It is important to pay attention to other people’s lives. It is very easy to regard the lives of others through a latticework of detachment. We see another person injure themselves, enter into a conflict, do something foolish, or allow themselves to become enslaved by some ridiculous desire or addiction, and we mollify ourselves into thinking we are immune to such pitfalls.
But, whatever happens to another person can happen to you. Whatever mistake another person makes, you can make also. Nothing in this life happens arbitrarily. Every decision, choice, and thought you make all band together to sculpt your present and future reality.
For this reason, it also important to understand that karma also works on the level of thoughts. We tend to think of karma as something that exists only the level of action: we act in a certain way, and, therefore, evoke a certain response. But it works the same way with thoughts. When we think a certain way, it engenders a reality to match it.
Because of this, I have noticed that whenever I have harbored judgmental thoughts in the past, I have inevitably been placed in a position in which I have been forced to contend with the very deficiency I have judged.
An example: one of my previous partners was a very belligerent and angry person. She was impatient, fiery, and would quickly jump to the worst conclusion at the most mild of provocations. I am naturally quite a placid, and diplomatic person, so her lack of restraint in this area upset me a lot, and I thought ill of her for it.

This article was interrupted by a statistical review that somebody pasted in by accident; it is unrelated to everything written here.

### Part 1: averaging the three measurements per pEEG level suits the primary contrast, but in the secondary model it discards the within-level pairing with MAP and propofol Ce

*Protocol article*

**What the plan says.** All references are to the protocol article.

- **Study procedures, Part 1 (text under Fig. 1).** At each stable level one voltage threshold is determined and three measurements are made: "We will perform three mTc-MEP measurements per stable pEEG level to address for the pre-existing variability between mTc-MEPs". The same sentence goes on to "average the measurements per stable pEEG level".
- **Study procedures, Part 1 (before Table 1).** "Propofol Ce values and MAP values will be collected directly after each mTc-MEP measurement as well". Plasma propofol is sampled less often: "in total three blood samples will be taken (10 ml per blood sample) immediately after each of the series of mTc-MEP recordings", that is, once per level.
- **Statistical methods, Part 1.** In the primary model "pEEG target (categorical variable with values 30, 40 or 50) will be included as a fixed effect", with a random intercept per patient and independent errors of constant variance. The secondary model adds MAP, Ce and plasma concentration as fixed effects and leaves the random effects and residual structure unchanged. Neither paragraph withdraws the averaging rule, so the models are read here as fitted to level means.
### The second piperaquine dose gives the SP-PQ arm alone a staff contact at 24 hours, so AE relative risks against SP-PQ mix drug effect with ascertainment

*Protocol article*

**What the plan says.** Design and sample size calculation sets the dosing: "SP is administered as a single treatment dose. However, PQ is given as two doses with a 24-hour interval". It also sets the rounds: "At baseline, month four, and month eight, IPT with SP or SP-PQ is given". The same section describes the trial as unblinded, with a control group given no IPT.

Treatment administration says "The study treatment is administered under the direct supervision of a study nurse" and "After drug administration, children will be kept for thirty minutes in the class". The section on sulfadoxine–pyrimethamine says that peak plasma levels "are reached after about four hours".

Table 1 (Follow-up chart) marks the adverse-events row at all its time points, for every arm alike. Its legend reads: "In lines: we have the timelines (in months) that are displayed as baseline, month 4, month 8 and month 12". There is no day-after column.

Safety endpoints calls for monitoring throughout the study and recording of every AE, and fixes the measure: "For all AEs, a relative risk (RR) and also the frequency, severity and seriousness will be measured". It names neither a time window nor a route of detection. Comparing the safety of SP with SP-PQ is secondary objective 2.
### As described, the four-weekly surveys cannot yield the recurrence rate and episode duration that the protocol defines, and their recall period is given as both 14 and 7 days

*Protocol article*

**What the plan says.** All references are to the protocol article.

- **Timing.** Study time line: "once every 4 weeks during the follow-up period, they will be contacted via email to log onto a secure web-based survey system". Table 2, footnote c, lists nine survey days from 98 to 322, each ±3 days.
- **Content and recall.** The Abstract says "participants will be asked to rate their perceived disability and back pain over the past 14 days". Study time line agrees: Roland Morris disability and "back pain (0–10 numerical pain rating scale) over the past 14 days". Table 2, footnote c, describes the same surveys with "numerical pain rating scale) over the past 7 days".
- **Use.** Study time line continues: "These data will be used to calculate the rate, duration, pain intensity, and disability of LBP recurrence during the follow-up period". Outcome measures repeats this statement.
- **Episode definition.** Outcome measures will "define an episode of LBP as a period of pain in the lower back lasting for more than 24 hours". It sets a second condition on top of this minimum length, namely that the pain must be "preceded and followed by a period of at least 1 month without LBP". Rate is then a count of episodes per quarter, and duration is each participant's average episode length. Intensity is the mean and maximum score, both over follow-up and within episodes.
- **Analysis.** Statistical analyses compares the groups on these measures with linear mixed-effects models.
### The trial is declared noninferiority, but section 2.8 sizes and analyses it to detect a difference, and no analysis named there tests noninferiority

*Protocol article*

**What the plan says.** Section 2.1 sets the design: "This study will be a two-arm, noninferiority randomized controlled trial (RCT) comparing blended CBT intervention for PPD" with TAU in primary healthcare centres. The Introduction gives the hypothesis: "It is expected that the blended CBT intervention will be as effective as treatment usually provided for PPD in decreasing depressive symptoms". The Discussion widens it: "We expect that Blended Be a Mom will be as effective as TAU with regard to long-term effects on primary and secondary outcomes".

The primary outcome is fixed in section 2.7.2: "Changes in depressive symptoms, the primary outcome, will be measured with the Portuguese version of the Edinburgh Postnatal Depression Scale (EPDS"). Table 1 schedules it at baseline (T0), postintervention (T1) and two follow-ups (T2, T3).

Not long after we broke up, I found myself in a position in which I was suddenly laden with an oppressive numbers of responsibilities and burdens I had never had to cope with before. At first, I bore up patiently, if somewhat miserably; but, given that I am a free-spirited person, who does not like to be weighed down by others, it was not long before I gave into the pressure I was feeling, and became increasingly more intolerant, violent, aggressive, impatient, and quick to anger. It escalated, slowly but surely, until it eventually culminated in an awful pitfall on my part, when I began to do what I could to reverse the error of my ways.
But karma is not completely irresistible. Just because I was placed in stifling circumstances, it did not mean I had to respond by feeling stifled, and getting angry as a result: that response was my choice, just as all our responses are our choices. Karma inflexibly gives up the fruits and thorns of our labors and misdeeds. The flexibility is all in how we choose to respond.
Karma is not a mechanism for Justice, or an arbiter of reward and punishment — it is a fantastic Empathy Machine, designed to make understand the inner-workings of everything, one life-time at a time. Judge a life unfairly, and you will eventually be re-cast in the very life you have judged. Keep it up, and that could lead to a lot of tedious rebirths! Better that you save yourself the exertion, and consider, as you witness it: what led a person to become as they are? How little would it take for you to go the same way? Compassion and mercy are the key. Understand the inner-working of all things. Then all unkind judgement will disappear.